through July 29th 2011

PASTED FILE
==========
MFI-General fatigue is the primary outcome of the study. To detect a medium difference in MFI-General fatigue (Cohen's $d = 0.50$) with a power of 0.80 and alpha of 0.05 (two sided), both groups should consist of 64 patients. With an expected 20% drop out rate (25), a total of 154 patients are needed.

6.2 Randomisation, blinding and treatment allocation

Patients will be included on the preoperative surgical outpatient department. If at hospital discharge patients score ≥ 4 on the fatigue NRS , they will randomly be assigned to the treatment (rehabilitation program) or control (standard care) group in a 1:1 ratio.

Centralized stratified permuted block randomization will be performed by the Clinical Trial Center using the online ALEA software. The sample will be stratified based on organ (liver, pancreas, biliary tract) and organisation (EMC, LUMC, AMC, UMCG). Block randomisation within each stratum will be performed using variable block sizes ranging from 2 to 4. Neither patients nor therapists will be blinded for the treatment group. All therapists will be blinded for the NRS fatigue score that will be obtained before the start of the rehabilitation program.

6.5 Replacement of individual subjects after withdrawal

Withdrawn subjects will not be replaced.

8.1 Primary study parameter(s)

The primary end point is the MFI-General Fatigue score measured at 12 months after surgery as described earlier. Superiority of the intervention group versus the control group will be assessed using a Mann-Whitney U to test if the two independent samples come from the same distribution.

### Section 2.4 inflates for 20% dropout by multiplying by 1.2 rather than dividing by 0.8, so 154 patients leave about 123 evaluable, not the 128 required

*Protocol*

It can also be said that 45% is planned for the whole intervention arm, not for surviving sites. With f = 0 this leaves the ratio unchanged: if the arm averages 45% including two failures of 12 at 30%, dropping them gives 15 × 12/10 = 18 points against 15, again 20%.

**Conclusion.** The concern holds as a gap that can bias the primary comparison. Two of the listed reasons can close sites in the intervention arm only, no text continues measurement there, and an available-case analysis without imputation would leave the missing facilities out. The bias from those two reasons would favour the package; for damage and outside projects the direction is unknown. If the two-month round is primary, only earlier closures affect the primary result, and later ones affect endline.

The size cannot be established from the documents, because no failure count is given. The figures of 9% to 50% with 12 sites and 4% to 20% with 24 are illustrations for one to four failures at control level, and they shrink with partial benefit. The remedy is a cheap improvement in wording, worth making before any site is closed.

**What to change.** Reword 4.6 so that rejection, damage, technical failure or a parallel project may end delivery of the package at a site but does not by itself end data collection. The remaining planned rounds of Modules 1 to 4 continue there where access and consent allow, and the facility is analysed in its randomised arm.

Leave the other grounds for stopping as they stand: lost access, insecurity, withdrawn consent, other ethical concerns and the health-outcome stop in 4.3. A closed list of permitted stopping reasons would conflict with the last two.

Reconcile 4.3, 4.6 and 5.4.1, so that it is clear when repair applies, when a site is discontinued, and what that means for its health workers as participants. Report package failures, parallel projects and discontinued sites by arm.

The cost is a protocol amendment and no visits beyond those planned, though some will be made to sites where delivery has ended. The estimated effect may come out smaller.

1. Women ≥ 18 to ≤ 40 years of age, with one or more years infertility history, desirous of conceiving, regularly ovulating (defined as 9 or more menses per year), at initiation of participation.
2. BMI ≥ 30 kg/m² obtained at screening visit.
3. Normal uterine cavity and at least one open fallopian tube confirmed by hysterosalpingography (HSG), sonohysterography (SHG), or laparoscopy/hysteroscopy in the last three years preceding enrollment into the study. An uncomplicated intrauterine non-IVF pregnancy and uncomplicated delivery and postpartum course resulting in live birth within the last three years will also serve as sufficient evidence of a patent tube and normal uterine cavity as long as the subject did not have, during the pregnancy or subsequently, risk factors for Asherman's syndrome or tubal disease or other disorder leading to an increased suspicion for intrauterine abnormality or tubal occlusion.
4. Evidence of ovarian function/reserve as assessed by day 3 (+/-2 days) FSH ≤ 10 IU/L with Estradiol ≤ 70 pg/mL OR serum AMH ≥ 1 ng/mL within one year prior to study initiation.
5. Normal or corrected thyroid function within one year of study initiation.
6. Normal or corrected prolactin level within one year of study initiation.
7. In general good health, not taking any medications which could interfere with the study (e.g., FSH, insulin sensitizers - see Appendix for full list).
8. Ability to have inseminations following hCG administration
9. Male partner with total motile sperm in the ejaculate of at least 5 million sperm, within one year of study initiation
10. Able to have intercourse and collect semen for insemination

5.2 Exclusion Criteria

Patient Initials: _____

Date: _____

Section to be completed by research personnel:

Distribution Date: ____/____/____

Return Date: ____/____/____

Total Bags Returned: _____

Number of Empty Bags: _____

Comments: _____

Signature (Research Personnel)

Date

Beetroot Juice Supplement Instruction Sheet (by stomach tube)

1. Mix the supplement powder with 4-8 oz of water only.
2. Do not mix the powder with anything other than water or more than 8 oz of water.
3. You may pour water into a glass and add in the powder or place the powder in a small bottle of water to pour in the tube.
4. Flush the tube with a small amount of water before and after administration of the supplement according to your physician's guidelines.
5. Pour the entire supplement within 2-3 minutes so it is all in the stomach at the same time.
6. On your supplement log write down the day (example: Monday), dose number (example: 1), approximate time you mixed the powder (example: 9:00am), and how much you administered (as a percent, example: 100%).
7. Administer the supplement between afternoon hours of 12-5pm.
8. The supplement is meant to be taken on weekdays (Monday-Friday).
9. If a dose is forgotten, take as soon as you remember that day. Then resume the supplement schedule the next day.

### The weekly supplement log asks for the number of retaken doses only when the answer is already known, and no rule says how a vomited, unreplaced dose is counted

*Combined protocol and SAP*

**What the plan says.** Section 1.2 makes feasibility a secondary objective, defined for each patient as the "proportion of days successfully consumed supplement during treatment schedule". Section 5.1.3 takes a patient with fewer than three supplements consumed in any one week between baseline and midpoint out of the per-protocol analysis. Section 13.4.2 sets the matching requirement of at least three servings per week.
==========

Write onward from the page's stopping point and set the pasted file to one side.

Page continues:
In Cady Noland and Santiago Sierra, we are bringing two artists together who regard social violence not as a departure from social normality but as an expression of the normative form of rule and economic system we all implicitly support: capitalism and liberalism. That has not always made their art easily digestible to the public. In the 1980s, Noland provoked observers by denouncing the myth of the self-determination of US-Americans and their love of freedom as an imperialist gesture. Sierra was accused of criticizing the humiliating instruments of capitalist domination by merely mirroring them in his own artistic practice, effectively turning the victims of social violence into victims also of his art and inflicting a second humiliation on them. Yet we believe that both descriptions are overly simple. We hope to show that Sierra as well as Noland hit a deeper neuralgic spot of social conditioning: a moralistic mask concealing social repression.